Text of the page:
I appreciated the discussion generated by my essay If, Why and How Founder-CEOs Should Hire a Professional CEO. A quick sampling of some of the more thoughtful reactions on the piece:
Hoffman’s essay speaks to a careful cultural shift that’s happening in the Valley. It’s pushing the pendulum away from the extreme “THE FOUNDER CAN DO NO WRONG!” cult of belief to an idea that all founders — especially first timers — need coaching and other skills. Sometimes that may mean investors who demand board seats. Other times, argues Hoffman, it may mean they are not the person to run the company. In both cases, they may have to cede control to grow the company.
…Perhaps ceding moral authority is something every founder has to face at some point, whether they stay CEO or not.
Great post by Reid Hoffman. Two parts stand out to me — first:
“So as it turns out, Ben was right. You always do want a Founder-CEO. But that person doesn’t always have to be the Founding CEO. Being there at the start isn’t the only path to being a founder. “Founder” is a state of mind, not a job description, and if done right, even CEOs who join after day 1 can become Founders.”
“More recently, Marissa Mayer joined Yahoo at the Lou Gerstner phase—everyone acknowledges that Yahoo! needs to be remade. While her success is far from certain, if she does succeed, she will be viewed as a re-founder, not just a management caretaker.”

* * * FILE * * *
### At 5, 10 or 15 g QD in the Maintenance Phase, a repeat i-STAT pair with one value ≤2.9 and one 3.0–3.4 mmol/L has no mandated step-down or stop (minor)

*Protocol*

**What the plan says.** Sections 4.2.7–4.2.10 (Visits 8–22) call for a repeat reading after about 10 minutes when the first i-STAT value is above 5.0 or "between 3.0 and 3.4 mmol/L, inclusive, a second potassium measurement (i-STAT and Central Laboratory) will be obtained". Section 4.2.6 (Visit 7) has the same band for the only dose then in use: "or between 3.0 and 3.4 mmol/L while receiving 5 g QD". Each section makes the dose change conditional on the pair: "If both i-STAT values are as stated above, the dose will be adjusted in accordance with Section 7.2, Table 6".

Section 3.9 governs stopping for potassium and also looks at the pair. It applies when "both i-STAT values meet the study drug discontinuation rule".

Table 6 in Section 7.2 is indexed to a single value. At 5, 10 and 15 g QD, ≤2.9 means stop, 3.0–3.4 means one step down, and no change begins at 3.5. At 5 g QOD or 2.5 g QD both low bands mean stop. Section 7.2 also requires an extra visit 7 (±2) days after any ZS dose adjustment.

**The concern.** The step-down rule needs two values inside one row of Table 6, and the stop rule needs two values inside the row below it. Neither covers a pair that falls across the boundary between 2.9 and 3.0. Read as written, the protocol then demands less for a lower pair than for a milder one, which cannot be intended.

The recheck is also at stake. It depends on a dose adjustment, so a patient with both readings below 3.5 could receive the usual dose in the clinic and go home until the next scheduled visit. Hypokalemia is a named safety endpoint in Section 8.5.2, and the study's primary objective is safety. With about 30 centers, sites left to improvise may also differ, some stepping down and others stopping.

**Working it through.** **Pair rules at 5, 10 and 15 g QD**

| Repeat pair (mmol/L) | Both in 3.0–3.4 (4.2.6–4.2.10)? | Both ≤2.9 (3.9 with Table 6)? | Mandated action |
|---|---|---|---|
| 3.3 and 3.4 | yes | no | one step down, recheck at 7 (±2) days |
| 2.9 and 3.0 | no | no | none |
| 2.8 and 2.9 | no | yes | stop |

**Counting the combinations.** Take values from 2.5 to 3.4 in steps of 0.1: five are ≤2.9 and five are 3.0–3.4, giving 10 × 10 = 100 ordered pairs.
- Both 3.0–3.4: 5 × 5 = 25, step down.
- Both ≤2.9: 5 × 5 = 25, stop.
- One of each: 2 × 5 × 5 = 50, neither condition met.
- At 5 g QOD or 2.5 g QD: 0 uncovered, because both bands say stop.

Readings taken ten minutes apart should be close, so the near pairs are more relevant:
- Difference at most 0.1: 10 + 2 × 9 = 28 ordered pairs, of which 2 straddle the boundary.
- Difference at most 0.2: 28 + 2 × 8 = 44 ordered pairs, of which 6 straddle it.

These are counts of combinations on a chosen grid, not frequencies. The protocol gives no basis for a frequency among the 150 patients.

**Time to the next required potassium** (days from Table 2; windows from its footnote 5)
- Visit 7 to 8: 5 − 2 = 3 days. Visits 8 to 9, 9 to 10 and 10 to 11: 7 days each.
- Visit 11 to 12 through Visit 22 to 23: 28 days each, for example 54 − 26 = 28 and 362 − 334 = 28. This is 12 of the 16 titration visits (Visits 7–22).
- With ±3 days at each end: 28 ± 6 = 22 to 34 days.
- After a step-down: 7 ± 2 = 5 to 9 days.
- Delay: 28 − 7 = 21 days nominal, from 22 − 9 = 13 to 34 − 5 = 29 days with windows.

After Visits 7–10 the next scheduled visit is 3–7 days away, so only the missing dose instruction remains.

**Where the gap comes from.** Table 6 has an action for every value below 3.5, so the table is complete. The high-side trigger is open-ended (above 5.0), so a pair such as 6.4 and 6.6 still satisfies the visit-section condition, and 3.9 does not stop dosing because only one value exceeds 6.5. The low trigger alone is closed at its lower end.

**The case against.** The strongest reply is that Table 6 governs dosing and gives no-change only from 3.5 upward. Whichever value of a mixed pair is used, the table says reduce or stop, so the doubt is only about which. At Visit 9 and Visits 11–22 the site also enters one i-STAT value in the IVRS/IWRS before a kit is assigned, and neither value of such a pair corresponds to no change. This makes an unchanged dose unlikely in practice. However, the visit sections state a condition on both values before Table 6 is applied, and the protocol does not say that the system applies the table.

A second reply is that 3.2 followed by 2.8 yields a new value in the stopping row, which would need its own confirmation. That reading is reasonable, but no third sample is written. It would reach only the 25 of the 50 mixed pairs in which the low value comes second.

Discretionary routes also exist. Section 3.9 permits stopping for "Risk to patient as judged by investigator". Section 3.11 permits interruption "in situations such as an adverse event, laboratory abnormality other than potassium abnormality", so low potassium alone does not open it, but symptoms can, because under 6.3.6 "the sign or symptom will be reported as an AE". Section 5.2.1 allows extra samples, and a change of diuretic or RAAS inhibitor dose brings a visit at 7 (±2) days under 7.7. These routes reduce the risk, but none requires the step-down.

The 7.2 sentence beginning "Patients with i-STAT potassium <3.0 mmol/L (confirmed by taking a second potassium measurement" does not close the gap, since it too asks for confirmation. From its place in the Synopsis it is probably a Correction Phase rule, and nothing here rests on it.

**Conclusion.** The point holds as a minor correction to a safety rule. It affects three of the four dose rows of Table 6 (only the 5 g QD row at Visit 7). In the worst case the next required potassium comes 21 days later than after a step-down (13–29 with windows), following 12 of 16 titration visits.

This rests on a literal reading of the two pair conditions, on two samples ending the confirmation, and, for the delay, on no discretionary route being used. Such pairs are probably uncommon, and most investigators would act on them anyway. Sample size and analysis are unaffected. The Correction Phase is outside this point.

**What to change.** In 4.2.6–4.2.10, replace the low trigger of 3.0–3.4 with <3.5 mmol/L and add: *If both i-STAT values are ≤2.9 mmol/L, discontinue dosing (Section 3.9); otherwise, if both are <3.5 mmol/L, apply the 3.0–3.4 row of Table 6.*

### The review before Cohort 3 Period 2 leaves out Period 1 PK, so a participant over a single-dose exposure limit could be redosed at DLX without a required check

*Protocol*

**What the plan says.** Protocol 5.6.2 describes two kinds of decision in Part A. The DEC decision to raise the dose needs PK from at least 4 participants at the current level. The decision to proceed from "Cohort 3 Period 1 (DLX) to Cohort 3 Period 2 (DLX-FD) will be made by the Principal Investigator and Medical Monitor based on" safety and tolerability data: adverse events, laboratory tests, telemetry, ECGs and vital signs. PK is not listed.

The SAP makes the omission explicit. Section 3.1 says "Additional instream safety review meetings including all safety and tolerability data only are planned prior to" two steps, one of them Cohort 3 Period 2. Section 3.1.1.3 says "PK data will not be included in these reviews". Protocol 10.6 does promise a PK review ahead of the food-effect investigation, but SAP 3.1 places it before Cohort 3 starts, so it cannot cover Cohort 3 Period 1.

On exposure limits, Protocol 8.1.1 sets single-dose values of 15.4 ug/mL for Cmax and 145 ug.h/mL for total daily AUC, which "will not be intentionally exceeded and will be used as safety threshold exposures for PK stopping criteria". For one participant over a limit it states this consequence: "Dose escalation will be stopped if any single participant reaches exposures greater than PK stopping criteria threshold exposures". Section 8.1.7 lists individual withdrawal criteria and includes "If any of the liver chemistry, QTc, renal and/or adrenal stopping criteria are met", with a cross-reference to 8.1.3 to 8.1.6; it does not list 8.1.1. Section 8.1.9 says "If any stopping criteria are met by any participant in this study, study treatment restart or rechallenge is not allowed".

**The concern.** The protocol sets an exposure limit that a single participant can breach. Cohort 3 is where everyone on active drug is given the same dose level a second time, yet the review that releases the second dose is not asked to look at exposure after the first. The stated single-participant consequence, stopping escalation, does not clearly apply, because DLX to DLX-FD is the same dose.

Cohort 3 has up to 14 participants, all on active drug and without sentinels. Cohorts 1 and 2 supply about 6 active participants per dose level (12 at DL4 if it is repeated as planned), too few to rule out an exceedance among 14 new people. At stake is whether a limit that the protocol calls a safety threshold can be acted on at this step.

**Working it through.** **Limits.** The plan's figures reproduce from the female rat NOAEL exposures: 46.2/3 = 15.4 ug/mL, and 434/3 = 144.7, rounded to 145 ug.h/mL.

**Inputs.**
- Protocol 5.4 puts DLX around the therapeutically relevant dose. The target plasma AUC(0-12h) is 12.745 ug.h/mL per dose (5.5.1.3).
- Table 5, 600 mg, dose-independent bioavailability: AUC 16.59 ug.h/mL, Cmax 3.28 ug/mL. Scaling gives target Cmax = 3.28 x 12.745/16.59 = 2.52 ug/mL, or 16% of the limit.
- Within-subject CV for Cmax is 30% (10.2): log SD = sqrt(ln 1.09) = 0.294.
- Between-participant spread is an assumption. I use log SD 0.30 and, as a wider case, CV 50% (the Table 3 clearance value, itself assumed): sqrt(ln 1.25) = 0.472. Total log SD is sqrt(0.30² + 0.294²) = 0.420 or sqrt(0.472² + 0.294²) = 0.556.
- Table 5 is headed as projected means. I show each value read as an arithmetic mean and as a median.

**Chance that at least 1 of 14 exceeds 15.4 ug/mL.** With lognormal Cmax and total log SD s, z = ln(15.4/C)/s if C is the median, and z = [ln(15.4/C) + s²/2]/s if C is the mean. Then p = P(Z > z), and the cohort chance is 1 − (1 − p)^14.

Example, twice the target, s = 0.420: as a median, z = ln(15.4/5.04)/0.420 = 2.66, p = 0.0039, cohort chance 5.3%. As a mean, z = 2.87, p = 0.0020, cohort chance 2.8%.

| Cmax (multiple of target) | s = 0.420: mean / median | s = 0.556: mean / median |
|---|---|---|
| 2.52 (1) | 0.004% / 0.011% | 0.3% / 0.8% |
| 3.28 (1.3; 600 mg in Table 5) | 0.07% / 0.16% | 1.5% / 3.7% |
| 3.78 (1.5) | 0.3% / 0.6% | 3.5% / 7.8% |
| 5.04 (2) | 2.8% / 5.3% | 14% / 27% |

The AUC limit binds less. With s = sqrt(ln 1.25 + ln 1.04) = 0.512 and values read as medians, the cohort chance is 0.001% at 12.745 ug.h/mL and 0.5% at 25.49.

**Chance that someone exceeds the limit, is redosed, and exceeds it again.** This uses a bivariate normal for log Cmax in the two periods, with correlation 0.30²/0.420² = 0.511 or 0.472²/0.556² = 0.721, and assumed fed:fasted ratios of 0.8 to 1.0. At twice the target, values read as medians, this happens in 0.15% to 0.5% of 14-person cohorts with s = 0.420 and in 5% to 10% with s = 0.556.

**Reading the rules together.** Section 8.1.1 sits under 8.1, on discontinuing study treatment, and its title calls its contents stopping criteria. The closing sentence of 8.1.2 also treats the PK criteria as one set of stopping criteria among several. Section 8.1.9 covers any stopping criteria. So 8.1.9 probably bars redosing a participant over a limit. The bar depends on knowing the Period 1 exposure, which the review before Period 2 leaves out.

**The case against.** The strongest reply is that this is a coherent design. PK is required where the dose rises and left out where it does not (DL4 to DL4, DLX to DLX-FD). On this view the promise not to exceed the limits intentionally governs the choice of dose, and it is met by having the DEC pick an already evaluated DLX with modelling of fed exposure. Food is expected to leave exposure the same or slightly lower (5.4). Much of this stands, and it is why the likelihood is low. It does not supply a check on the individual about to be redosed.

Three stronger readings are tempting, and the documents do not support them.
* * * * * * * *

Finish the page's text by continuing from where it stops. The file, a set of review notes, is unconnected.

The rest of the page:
I like the idea of a “re-founder”. It doesn’t happen often, but companies can be rebooted and brought back from the dead and I think the teams that do that (assuming it’s not the original founders) deserve a distinction equal to being a founder. I suppose “savior” works too, but it sounds too dramatic.
MG Siegler, of TechCrunch (a second time, channeling the 49ers):
… There are plenty of examples in tech of when a founder/CEO has been replaced at the top of the company. Most of the time, such moves happen when things are going badly. That’s usually the case with quarterback changes as well. But sometimes such changes do happen when a company is growing well, but the founders are deemed too inexperienced (Google, is probably the best example here). But that certainly wasn’t the case with the younger [Colin] Kaepernick replacing Smith.
Reid Hoffman had a great post last week about the hiring of “professional” CEOs at startups. He would know, as he stepped back from the top job at LinkedIn, handing the company over to Dan Nye (who in turn handed the company back over to Hoffman temporarily before LinkedIn finally found Jeff Weiner, who took the company public).
But LinkedIn’s history doesn’t translate to the Kaepernick situation either. As he explains, while the company was going and growing well, it was Hoffman himself who decided he wanted to bring in a CEO to replace him. He benched himself! It turned out to be a brilliant move in the long run, but that would never happen in football.
And, quite frankly, I’m not certain that Larry Page would be replaced by Eric Schmidt in today’s startup world. The current preference seems to be for founding CEOs, pretty much across the board. If a company is going gangbusters, would any investor/board member dare replace a CEO? It’s the same reason you never split two face cards in blackjack — you have a winning hand, why risk it?
A tip of the hat to Noam Wasserman as well — Noam is a professor who teaches an award-winning course on entrepreneurship at Harvard Business School. He’s done extensive research on the early decisions that founders make and is the author of the book The Founder’s Dilemma’s: Anticipating and Avoiding the Pitfalls That Can Make or Break A Startup, which I cited in the essay.
And finally, wanted to share a funny tweet from Dick Costolo, CEO of Twitter, who knows a thing or two about the topic himself.